Landscaper as Every Man
People getting over on others has been a sore spot recently. Last fall I signed an agreement for landscape work in my back yard. Two days later I felt a need to review the details and calculate my own measurements. The landscaper’s quote was based on hardscaping 1700 square feet with pavers, stones, and artificial mounds for height variance.
The second night, I went to bed thinking: my house is 1800 square feet, there’s no way I’m landscaping a house worth of space. The next afternoon I went out to measure what I wanted pavers and travertine for: two seating areas, the patio and a side walk along the side of the house. My rough measurement came to under 600 square feet. Which meant the landscaper was charging me for nearly 3x’s the square footage he was landscaping.
I sent him an email with my measurements and calculations for approximate square footage he was working with. I also scaled back the job. To be fair, I didn’t measure the areas I was scaling back from which could have been another 200 square feet or so. Due to the extremely exaggerated the square footage, the price was also grossly inflated.
Straight talk vs. crooked practice
Amazingly, I wasn’t angry. Perhaps frustrated, disappointed and a bit concerned that I may have already overpaid him by paying half of the inflated quote, but anger hadn’t seated in me at that point.
The day after I sent the email requesting an adjustment and recalculation (followed by a text with the same subject) he laid foundational work for the design he wanted to do which didn’t represent my changes.
At that point, I became peeved. It seemed like a classic maneuver to force me to pay for work I didn’t want by getting in and doing it quickly.
Negotiating Greed & Deception
Three days after I sent the email/text, the landscaper and I had a face-to-face. He tried to explain that the 1700 square feet included linear feet for the borders.I knocked that foul ball out the air. Charging full square foot coverage then adding on linear footage is double-dipping.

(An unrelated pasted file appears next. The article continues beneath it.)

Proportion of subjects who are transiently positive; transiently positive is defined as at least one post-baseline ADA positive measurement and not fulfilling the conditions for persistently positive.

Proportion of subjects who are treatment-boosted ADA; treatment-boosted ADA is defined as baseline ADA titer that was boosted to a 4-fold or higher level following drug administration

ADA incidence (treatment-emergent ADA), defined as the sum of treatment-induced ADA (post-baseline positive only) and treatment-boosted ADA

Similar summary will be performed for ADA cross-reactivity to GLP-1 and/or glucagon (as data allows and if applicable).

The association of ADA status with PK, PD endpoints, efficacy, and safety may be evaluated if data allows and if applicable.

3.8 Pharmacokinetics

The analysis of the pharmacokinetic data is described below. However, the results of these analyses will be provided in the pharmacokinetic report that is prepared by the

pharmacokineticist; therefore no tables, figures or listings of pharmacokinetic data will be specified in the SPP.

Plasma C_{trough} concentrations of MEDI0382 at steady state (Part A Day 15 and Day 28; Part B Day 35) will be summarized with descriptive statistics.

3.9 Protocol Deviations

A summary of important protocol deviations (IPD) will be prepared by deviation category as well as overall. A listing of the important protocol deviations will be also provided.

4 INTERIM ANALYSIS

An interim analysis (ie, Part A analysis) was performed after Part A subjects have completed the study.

Having to have that conversation drained me of my energy and my spirit is tired. He’s not the first person to drastically over-charge me. He’s not even the first person within a three month span. Actually, I can’t recall a time a human being has dealt fairly with me or when a person’s word proved itself by lining up with their actions.
The ordinariness of the deception (fraud) is what is stunning. I’ve reached a point of sensitivity to the callousness of greed and deception. The every-day ordinariness of it makes it that much harsher. People present their greed as their business (capitalism), their hustle (getting theirs), their side gig (getting a leg up), but what they are really doing is looking for ways to get over. They’re looking for suckers, marks, patsies to pay for the lifestyle they aspire to.
What I’ve come to realize about people who over over-charge for their services – over-charge in the sense that the volume or quality of work does not add up to the price – is that they are not interested in truly providing a quality service, building a relationship or acquiring repeat or residual business. Their focus is the grab-n-go. Get as much cash as they can and hurry off to the next gig.
All this said, the landscaper did beautiful work. Frankly, my backyard doesn’t look like anyone else’s in the neighborhood. It’s not finished but it’s still quite lovely which shows a great deal of promise for my future efforts. For that, I can’t resent what I paid. I chalk it up to the growing pains of homeownership and home improvement. He, along with several others, provided intensely painful financial lessons to me last year.
“A fool and his money are soon parted” is a proverb that has constantly run through my mind these last six months. I spent a lot of money on everything because I had the money to spend and no energy or interest in quibbling over fees. This behavior was extremely foolish and the impatience behind it quite damaging.
This episode of my life proved me to be a poor steward. In counting the additional cost associated with my laissez-faire management style, I can see how to better manage the resources entrusted to me.
Stewardship is quite different from capitalism and entrepreneurship. Stewardship is operating with a full understanding that what you have isn’t yours, it’s simply entrusted to your management. As a manager of resources, how do you improve your bottom line? For starters, you don’t give away the bag simply because you’re tired or want to avoid confrontation. The role of good stewards is to multiply the resources they’ve been given. Not through greed and deceit, but by industry and effort with a focus on service.
The over-arching lesson learned from folks getting over on me in recent years is that, in the situations I didn’t put an end to, I gave permission by following through with the interaction. Additionally, I ‘ve learned a great many ways I don’t want to be as a business owner and service provider. Knowing what not to do is as valuable as knowing what to do.
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